Slippery slope, lawyers say of Pahang ban on holy books in hotels

The State of Pahang

(The Malay Mail) – A Pahang Islamic body’s recent decision to ban hotels from carrying books on non-Islamic religions signals another step on the path towards further erosion of Malaysia liberties, said several lawyers yesterday.

Raising alarm over the Pahang Islamic and Malay Customs Council (MUIP)’s move, the lawyers said failure to speak up now would see religious bodies steadily take on a bigger role in regulating the daily conduct of non-Muslims and Muslims.

Lawyer Eric Paulsen said the recent ban highlights a “growing Islamisation in Malaysia and growing encroachment of Islamic authorities in the day-to-day lives of all Malaysians, whether Muslims or non-Muslims”.

“There is now a growing acceptance that this is an Islamic country and that Islam must have its way over non-Muslims and Islam is sacrosanct and their policies must trump all other people’s rights,” the co-founder of civil rights group Lawyers For Liberty (LFL) told The Malay Mail Online.

He agreed that the move to officially ban non-Islamic religious materials from Pahang hotel rooms could lead to a slippery slope where more liberties are lost, claiming that both federal and state authorities appear to favour the Muslims’ rights taking precedence over non-Muslims’ rights.

“Where does that policy stop?” he aked.

Paulsen added that Pahang’s Control and Restriction of the Propagation of Non-Islamic Religions Enactment 1989, which MUIP relied on for the ban, was wide and arbitrary, viewing the state law as going against the Federal Constitution’s rights to freedom of speech and freedom of religion.

Silence by the federal authorities over the state department’s move also risks being construed as tacit approval, he added.

Civil liberties lawyer Syahredzan Johan also said this was another case of state religious authorities attempting to “extend their influence on things which may not fall within their jurisdiction”, saying that that both non-Muslims and Muslims alike should be concerned at this trend.

Saying that the state religious bodies’ actions are sending “the message that Muslims are so fragile that they need to live in a protected sphere”, he objected to the increasing official regulation of Islam which he described as a personal faith.

“Because we can’t allow state religious authorities to define what our faith is, how we should practise it, faith is something which is personal, if we believe in something, we should be able to stick to,” he told The Malay Mail Online.

Syahredzan also painted a possible scenario if the Pahang ban could lead to creeping impositions on Malaysians’ freedoms.

“If we don’t do anything or we don’t say enough is enough, we won’t see an end to that and the state would be a state that takes responsibility for one religion and think that religion is supposed to supercede other religion in the state. That is certainly not the case, that’s not constitutional.”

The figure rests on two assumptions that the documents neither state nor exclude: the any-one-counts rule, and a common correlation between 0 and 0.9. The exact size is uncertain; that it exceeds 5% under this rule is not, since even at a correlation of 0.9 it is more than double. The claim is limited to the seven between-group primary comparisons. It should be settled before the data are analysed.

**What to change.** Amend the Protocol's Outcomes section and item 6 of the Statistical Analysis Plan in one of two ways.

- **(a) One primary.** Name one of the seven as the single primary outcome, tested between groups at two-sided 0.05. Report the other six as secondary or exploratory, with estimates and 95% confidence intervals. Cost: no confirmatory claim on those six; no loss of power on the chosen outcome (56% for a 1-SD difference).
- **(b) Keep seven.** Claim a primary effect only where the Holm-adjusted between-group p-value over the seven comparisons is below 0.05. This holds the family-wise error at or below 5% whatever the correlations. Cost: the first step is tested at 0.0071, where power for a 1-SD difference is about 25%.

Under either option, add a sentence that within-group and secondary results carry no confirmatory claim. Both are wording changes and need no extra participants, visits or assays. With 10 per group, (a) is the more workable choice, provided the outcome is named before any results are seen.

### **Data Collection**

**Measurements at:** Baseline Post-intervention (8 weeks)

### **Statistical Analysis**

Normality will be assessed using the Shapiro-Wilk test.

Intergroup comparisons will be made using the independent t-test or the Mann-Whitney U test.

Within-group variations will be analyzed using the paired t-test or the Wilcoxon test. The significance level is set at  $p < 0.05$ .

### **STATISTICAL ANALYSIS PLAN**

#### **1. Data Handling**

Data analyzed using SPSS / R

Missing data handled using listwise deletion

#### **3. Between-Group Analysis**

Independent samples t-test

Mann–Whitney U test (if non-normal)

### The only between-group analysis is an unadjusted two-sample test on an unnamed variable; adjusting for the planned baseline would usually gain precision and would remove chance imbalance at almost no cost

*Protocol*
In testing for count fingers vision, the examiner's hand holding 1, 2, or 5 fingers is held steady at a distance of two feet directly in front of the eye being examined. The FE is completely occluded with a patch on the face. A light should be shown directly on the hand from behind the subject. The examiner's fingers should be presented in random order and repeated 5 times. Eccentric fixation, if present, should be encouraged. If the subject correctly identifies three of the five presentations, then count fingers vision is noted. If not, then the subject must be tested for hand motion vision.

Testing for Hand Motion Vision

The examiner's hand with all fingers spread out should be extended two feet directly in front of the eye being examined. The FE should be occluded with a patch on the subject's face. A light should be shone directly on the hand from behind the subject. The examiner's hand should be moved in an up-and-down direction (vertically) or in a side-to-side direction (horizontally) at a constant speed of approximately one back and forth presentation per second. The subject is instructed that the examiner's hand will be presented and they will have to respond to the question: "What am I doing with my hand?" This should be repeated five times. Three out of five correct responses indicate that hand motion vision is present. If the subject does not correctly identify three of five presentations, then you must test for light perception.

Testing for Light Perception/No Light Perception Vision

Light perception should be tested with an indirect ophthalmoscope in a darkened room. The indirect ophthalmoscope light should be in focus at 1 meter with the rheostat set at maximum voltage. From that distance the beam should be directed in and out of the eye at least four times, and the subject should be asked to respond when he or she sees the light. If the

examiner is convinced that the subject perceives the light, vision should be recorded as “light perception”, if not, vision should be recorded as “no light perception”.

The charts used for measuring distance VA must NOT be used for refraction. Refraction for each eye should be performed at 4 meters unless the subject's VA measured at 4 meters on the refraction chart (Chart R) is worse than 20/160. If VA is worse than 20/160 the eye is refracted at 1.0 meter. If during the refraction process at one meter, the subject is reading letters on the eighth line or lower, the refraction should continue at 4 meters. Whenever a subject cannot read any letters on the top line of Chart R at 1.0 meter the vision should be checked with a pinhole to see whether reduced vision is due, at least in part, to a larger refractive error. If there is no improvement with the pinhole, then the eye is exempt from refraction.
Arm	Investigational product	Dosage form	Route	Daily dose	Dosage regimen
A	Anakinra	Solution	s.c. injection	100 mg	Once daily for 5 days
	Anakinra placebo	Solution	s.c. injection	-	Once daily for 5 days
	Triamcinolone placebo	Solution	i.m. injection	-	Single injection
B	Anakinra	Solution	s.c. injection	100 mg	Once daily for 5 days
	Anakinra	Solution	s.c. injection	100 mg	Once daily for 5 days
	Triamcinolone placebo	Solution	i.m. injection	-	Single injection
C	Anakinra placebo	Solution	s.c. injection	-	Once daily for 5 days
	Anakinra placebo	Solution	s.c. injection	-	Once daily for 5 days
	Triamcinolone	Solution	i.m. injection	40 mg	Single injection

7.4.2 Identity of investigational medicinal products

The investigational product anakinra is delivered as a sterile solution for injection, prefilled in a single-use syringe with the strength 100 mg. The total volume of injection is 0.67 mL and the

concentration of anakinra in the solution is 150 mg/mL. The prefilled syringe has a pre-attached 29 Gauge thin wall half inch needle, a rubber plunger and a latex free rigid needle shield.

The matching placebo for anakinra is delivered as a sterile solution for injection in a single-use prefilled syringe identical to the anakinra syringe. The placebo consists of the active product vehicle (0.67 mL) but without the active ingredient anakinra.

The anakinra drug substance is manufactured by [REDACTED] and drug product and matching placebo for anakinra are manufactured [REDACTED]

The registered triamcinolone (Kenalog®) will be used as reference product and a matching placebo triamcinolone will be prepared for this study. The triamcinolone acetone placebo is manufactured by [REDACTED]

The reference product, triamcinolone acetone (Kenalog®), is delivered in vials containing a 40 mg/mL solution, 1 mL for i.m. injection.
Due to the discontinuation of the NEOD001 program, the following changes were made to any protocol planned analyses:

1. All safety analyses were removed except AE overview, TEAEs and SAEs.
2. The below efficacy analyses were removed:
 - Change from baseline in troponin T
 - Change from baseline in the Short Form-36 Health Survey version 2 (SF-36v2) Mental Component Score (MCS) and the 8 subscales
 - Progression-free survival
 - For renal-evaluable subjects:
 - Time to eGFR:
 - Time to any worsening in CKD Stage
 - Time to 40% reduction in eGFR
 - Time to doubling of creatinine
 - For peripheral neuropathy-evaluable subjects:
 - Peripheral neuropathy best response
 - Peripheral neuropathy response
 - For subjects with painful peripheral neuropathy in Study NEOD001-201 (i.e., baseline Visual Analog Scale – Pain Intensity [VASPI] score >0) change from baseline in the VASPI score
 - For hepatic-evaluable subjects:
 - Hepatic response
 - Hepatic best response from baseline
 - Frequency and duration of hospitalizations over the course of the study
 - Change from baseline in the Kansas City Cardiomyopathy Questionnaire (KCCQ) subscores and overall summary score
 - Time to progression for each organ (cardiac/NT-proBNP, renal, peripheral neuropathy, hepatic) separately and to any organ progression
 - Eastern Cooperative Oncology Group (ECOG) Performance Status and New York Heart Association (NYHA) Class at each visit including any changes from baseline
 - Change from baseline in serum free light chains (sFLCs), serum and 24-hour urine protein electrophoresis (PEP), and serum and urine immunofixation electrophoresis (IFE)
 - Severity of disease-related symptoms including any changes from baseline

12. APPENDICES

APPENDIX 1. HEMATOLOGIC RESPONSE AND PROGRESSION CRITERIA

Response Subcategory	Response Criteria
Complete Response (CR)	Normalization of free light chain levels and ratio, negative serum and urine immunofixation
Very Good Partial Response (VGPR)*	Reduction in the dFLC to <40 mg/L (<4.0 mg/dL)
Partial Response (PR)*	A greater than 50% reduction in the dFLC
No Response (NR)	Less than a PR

Another civil liberties lawyer, Nizam Bashir, sought to allay non-Muslim’s concern that their rights would be increasingly eroded with such Pahang authorities’ move, saying that they would not be severely affected if they refrain from propagating their faith to Muslims.

He pointed out that the Federal Constitution’s Article 11 (4) ― a provision that enables states to make laws placing restrictions on non-Muslims, including Pahang’s 1989 enactment ― was confined to attempts to spread non-Islamic religions to Muslims.

But he also said allowing Muslims access to books on non-Islamic religion could even be a good thing and enhance their ability to spread their own faith, adding that Muslims were losing out with the existence of provisions in the 1989 law.

“When you have provisions like that, it prevents Muslims from being able to know the bible or any non-Islamic holy books and performing dakwah (evangelism).

“We won’t have people like Ahmed Deedat, Shibli Zaman, Bassam Zawadi. These are all famous Muslim preachers preaching Islamic faith to non-Muslims. I think the culture of fear that we have is not a healthy one,” the Syarie lawyer said.

Effects on liberties aside, the lawyers also cast doubt over MUIP’s jurisdiction.

Nizam also said it was unclear if MUIP was the lawful authority to issue the directive in the first place and whether the ban would be applicable to hotels instead of individuals, saying that the courts would have to decide on these matters.

Syahredzan insisted that MUIP only has enforcement powers under the enactment if there is propagation of other faiths to Muslims, adding that hotel operators can challenge MUIP in court on the grounds that it has “no authority” to issue and impose the prohibition.

But Paulsen said that while the hotel operators could seek a judicial review of MUIP actions, he noted they may choose not to do so “in reality” out of fear that they may not be able to continue getting a business licence.

On Wednesday, MUIP deputy president Datuk Seri Wan Abdul Wahid Wan Hassan said the council has issued a letter to 147 hotels in the state to prohibit them from putting any materials on non-Islamic religions in public reading places especially hotel rooms.

In the March 6 letter obtained by The Malay Mail Online, MUIP said putting such materials in hotel rooms could amount to spreading other faiths to Muslims “as part of the public” residing in hotels, with such an offence punishable in the civil courts by a maximum fine of RM5,000 or a maximum two-year jail term or both.

The letter cited both Article 11 (4) and the 1989 enactment, but did not state the specific provision in the 1989 state law.